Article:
After the Senate voted Tuesday to repeal the Affordable Care Act, Republicans in the House are set to take up a bill to replace it.
The bill, which would allow states to use vouchers to cover more of their uninsured residents, would come with a few notable caveats.
The plan would also create a new entitlement program that would be financed through an increase in payroll taxes.
House Speaker Paul Ryan has promised that states would be able to use the money to provide health care to their residents, but not at the expense of taxpayers.
If passed, the bill could also lead to a wave of states adopting vouchers, a key element of the Affordable Act.
In addition, Republicans have said they intend to roll back some of the tax increases on businesses that were originally part of the ACA, which is known as Obamacare.
“The goal of this bill is to get rid of the taxes that were part of Obamacare and replace it instead with a single-payer health care system,” said Rep. Tom Cole (R-Okla.).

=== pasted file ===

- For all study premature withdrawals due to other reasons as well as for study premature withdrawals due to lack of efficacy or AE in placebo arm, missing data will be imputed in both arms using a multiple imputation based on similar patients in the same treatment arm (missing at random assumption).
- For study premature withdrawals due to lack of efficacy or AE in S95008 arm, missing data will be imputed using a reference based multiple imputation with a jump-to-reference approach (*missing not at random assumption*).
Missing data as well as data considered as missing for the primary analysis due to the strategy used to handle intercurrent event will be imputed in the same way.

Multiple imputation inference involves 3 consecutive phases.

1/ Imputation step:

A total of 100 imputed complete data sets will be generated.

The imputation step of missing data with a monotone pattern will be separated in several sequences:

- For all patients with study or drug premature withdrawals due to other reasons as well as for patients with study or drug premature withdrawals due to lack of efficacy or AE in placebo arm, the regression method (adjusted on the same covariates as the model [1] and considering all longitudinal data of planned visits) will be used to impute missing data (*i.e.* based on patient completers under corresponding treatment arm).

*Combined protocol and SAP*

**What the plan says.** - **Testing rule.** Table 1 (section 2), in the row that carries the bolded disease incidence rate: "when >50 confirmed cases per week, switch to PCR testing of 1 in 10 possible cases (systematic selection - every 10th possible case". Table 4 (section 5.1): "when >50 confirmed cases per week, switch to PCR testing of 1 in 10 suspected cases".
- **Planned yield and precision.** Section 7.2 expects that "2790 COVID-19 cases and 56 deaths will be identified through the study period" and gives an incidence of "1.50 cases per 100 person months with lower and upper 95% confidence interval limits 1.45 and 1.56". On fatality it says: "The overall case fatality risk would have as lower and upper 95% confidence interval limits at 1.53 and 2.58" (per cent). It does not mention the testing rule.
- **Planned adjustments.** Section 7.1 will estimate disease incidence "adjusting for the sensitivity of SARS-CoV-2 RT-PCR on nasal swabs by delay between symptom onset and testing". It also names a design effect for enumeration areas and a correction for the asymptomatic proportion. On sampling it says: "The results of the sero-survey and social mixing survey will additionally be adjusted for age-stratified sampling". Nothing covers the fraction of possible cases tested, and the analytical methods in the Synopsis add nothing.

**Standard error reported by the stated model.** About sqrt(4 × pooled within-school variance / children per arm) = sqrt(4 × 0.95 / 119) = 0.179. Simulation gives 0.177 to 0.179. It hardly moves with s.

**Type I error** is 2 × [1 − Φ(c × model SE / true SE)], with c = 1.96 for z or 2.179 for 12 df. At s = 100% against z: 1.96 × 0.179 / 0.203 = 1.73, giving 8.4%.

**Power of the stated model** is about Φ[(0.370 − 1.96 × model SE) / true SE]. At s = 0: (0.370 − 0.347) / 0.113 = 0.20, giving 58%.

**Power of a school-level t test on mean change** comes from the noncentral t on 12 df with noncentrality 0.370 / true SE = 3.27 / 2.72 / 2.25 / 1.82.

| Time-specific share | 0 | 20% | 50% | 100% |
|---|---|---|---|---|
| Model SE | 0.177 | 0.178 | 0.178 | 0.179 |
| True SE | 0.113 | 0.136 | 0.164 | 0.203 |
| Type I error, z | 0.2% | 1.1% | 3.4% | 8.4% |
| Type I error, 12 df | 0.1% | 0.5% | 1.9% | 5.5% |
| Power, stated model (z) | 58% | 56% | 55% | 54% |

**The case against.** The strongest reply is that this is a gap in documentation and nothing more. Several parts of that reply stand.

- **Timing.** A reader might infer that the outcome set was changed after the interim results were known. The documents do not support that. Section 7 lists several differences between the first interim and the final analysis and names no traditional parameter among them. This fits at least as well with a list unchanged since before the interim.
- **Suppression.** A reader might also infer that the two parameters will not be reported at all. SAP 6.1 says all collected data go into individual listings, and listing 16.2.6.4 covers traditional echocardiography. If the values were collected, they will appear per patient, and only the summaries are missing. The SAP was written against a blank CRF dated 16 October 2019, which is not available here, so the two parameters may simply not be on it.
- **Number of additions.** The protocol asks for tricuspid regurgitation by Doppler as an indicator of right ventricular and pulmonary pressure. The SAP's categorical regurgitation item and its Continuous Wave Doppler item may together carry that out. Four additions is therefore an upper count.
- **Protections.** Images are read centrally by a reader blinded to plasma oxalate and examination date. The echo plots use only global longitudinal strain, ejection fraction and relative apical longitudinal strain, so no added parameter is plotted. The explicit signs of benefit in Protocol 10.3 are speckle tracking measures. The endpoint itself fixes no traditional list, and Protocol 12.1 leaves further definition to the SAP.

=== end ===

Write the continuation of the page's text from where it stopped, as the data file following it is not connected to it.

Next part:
“We are going to take a look at all of those taxes and the amount of money we’re going to get back, and then we’re really going to work with the states to see what we can do with that money to help them better care for their residents.”
As for the $1.2 trillion bill, some Republicans are skeptical it will pass.
Rep. Mark Sanford (R, S.C.), a former health care aide to then-President George W. Bush, said he expects a number of Republican senators and House members to vote for the measure.
“It’s been over three years since I was a member of Congress, so it’s pretty hard to know what’s going to happen and what’s not,” he said.
“If they’re going for a plan that’s so unpopular, I’d be surprised if they’re not going for it.”
The repeal bill could have a major impact on the health care debate in the coming weeks.
Many states have passed similar legislation, and they have also been trying to expand their Medicaid programs under the ACA.
While Medicaid expansion has been a huge success for states, it has been controversial and a source of frustration for some Republicans, who are eager to see the number of people enrolled rise.